There are well-known disparities in academic performance across students from different backgrounds. For example, the National Assessment of Educational Progress (NAEP) reports that by 12th grade, only 24% of students score at the “proficient” level in mathematics. However, when we break it down by income, 33% of more affluent students (those not eligible for free- or reduced-price lunch) are rated proficient, while just 11% of low-income students (those who are eligible) score at proficient. The gap becomes even more stark at the “advanced” level of achievement: 4.79% compared to 0.69%. Natb

Most analyses stop with data like that—a simplistic look at “achievement gaps.” However, we should dig deeper to understand STEM preparation. Consider a typical student who might go on to a college STEM major. A common expectation might be that they did well in high school science and math classes, including (most likely) a calculus course, along with some high school exposure to physics, chemistry, and biology. Some communities also engage heavily with extracurricular work: camps, independent reading, competitions, computer programming, or independent learning (via books or even YouTube).⁠Footnote3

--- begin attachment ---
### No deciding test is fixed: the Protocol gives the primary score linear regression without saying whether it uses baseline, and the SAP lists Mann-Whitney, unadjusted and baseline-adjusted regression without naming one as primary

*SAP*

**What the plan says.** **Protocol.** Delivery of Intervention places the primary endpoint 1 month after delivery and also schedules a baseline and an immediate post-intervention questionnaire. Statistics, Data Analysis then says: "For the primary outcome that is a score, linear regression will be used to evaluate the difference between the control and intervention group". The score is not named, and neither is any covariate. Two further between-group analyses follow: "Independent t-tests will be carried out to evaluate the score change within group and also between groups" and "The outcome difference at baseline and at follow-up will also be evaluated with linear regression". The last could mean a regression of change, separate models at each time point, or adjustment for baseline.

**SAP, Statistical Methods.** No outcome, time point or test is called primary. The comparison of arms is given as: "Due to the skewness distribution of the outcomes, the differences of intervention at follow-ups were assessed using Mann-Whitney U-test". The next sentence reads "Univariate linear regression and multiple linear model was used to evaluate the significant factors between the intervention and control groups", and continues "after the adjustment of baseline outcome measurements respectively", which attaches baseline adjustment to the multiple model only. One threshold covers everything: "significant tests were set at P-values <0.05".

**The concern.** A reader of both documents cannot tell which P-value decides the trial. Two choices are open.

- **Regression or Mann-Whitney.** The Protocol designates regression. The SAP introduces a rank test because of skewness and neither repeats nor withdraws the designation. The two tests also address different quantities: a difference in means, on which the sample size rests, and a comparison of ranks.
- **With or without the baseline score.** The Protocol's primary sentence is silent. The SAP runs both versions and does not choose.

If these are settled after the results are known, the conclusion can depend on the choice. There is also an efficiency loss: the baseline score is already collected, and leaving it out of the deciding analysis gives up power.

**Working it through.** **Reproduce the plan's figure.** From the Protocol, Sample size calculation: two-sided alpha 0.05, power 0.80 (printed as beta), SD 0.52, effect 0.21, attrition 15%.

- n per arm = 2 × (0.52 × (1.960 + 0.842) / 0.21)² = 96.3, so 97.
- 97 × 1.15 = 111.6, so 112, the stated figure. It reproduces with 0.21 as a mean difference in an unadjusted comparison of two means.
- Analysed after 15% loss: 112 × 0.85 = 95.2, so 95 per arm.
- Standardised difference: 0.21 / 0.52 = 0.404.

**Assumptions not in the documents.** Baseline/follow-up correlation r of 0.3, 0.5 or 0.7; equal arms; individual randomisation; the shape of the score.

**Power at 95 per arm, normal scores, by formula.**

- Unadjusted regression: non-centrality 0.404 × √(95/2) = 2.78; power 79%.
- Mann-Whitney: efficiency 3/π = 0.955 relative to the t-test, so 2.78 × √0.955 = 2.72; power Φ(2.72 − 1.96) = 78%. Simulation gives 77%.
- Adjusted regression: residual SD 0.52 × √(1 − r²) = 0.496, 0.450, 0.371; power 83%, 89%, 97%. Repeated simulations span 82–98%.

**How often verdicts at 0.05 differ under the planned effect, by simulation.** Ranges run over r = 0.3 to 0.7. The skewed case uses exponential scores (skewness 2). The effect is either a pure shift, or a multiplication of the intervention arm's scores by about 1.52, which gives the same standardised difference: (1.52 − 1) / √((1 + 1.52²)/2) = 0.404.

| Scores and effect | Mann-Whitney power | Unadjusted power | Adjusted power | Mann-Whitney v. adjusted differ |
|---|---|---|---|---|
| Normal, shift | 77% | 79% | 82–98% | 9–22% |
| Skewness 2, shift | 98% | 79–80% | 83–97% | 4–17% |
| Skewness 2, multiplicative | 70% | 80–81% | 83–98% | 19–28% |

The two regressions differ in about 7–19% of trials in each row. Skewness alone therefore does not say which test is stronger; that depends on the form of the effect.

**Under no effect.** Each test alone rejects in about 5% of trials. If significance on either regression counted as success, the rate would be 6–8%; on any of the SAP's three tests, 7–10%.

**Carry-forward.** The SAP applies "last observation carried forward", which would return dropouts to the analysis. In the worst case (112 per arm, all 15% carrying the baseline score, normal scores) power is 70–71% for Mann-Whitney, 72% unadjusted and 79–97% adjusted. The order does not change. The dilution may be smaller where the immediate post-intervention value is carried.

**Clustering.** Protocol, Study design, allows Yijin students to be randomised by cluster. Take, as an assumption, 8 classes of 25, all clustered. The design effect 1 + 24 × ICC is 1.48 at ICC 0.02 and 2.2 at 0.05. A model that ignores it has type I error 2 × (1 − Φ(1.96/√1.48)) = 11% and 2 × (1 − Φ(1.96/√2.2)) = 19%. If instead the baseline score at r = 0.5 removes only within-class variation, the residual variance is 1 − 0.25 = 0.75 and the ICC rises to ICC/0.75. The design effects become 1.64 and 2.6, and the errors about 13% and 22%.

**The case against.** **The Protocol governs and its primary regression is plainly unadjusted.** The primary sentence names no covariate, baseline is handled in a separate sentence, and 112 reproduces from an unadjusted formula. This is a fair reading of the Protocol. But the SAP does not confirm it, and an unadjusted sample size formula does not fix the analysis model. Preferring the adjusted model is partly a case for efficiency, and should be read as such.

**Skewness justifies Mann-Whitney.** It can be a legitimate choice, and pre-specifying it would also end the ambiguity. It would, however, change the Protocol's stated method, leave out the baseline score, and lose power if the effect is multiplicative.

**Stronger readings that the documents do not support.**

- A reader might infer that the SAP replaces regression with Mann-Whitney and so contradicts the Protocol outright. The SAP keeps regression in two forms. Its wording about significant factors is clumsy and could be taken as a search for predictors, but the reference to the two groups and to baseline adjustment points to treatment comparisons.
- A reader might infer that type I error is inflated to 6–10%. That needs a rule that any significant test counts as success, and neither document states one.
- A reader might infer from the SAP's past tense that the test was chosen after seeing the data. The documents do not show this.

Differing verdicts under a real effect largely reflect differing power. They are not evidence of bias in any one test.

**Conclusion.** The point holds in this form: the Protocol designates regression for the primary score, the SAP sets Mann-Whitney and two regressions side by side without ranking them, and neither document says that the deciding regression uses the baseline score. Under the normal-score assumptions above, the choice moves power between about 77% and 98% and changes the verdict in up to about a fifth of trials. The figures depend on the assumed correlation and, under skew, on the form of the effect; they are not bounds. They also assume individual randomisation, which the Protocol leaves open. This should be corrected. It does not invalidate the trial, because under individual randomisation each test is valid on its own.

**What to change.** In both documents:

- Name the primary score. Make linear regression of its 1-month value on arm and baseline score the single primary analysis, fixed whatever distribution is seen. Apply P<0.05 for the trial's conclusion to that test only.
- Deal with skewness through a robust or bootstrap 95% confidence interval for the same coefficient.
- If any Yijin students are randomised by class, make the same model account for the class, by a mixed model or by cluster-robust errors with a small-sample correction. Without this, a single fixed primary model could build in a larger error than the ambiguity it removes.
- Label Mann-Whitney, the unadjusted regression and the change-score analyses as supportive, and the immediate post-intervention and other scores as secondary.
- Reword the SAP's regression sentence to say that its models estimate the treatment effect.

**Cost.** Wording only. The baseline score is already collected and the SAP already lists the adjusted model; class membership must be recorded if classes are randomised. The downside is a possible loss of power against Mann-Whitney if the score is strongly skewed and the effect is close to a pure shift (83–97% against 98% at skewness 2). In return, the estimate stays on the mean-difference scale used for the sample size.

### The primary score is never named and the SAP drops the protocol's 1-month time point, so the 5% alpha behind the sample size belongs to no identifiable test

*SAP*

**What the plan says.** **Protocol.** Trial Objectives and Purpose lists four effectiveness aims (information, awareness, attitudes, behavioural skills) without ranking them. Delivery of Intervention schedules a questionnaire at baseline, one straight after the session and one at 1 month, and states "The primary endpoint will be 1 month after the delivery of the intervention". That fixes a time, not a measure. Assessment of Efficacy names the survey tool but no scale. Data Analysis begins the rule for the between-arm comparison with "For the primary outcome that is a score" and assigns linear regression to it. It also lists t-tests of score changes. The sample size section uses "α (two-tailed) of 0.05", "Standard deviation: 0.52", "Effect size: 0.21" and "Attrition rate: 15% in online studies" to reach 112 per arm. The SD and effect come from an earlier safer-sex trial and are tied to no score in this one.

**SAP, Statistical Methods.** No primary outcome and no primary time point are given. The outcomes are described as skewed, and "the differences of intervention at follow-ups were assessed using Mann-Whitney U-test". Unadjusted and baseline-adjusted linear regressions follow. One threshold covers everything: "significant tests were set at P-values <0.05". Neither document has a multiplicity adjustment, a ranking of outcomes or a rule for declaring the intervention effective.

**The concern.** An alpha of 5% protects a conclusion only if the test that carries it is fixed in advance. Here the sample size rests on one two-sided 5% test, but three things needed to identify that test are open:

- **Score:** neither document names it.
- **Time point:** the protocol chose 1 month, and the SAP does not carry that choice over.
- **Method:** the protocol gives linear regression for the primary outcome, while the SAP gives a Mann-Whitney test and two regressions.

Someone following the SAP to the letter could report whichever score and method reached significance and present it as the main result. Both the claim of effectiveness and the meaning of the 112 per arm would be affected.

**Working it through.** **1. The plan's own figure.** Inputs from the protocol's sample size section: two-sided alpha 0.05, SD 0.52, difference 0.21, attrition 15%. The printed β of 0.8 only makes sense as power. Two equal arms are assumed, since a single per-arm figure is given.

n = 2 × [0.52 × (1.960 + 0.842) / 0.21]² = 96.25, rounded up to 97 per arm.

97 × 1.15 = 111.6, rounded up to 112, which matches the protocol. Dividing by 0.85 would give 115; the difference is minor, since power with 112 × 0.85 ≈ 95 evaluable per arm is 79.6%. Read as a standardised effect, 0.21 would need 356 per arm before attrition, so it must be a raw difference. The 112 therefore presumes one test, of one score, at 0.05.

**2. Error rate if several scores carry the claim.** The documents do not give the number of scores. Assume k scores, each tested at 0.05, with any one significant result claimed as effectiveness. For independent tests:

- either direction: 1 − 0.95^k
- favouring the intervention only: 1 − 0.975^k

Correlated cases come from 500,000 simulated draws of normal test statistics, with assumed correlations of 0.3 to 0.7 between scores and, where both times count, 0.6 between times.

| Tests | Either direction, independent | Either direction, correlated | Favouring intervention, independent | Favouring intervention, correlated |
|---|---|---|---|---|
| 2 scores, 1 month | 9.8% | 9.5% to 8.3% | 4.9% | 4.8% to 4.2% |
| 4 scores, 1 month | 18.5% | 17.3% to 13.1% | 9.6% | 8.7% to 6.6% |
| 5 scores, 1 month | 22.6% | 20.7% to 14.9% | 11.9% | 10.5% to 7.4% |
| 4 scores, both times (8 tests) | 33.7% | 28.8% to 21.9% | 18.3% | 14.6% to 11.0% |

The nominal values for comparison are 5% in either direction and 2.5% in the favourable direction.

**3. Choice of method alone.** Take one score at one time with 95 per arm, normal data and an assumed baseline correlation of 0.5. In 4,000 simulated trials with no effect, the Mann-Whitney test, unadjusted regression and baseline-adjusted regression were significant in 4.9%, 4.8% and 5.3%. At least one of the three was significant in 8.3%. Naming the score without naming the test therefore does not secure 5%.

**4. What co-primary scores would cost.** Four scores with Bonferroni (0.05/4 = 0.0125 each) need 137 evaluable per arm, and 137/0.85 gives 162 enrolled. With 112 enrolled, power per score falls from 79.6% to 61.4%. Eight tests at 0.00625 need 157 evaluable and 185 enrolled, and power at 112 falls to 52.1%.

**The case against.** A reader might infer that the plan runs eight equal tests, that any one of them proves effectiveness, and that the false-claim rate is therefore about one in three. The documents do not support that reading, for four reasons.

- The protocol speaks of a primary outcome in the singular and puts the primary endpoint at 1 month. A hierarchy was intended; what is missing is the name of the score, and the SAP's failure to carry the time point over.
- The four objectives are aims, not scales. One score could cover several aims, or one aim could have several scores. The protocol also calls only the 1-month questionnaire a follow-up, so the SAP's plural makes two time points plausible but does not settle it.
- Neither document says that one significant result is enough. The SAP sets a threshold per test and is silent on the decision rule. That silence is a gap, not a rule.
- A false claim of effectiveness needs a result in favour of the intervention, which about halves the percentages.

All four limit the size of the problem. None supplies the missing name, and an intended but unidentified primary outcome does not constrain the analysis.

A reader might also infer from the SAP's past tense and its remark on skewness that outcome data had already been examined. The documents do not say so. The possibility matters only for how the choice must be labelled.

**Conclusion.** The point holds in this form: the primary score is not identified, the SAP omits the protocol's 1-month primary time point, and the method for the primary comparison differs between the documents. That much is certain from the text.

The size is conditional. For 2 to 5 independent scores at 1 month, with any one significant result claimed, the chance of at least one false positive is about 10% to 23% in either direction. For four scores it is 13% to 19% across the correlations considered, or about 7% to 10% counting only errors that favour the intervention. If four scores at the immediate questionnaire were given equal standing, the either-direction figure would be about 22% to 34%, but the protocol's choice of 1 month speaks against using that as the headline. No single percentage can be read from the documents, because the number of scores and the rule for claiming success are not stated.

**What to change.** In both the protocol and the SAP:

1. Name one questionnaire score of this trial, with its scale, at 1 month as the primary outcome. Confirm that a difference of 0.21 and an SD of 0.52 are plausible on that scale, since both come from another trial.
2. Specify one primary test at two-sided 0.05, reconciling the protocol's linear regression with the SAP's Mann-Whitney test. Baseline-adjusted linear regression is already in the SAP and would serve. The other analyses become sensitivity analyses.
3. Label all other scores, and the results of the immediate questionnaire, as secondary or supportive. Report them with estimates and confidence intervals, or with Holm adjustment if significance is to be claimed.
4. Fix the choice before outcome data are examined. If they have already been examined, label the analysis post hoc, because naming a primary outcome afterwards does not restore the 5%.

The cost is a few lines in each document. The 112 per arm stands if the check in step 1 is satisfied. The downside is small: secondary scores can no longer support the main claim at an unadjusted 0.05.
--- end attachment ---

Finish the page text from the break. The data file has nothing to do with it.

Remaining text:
Although it does not address STEM, the enrichment spending gap is documented. See, for example, KMW11.

Each of these expectations can be better understood with more digging. For example, consider the pathway to calculus. There are four years of standard high school mathematics, typically divided up as Algebra 1, Geometry, Algebra 2/Trigonometry, and Precalculus. To fit Calculus into a high school timeline, students must take Algebra 1 in eighth grade, or, less commonly, double up in math at some point during high school. Nationwide, 19% of students pass Algebra 1 in eighth grade, but not surprisingly, there are stark disparities when one disaggregates by race. While 29% of Asian students and 24% of White students pass Algebra 1 in eighth grade, only 14% of Latino students and 10% of Black students do so (see Table 1).